Short story from rural Japan
told in pictures by Susumu Katsumata
I have spent the last three days of the Chinese New Year holiday season reading a large stack of books I bought recently from Amazon.com and the Folio Society. One was Red Snow, a collection of picture stories of pre-modern rural Japan by Susumu Katsumata.
In this story, a young Hankontan salesman was hurrying home for New Year when he was caught and buried by a heavy snow storm at the mountain pass. A passing farmer managed to dig him out and brought him home. The farmer's daughter took care of the half-frozen man and using her bare body heat, revived him.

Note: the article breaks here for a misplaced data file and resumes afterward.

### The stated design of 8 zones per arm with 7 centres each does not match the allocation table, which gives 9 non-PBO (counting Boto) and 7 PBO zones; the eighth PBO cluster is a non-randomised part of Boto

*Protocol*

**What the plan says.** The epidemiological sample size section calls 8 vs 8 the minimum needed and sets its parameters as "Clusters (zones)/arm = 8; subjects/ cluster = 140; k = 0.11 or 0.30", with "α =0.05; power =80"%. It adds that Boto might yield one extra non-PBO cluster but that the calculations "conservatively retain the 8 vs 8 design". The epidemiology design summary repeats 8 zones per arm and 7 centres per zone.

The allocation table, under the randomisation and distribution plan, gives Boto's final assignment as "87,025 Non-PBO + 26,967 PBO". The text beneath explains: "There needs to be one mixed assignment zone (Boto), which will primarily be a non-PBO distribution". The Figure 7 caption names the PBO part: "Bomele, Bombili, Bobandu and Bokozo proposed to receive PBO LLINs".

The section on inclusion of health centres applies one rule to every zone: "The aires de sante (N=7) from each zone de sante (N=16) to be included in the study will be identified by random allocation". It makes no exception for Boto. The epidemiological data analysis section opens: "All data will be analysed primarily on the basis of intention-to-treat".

The girl took care of him for 10 days straight without sleeping herself. When the youg man recovered, he went with the old man to the beach where the girl was gathering seaweed and catching sea cucumbers. They built a fire from the tree branches that were scattered on the shore. The old man explained that the branches were dropped by migrating wild geese.
There are 10 stories in this beautiful hardbound book. The setting is rural Japan just before modernisation, where folks lived a hard life of unremitting labour. Traditions, myths and passion are mixed in the stories.
Growing up in the 1940s, the artist Katsumata used to herd cattle after school. In such a setting he developed a strong bond with animals and nature. Sadly, in 2005 when Red Snow was published, he fell ill and died in early 2007.
If you want to know whose memorial service the title in the main picture refers to, go get Red Snow. – February 5, 2011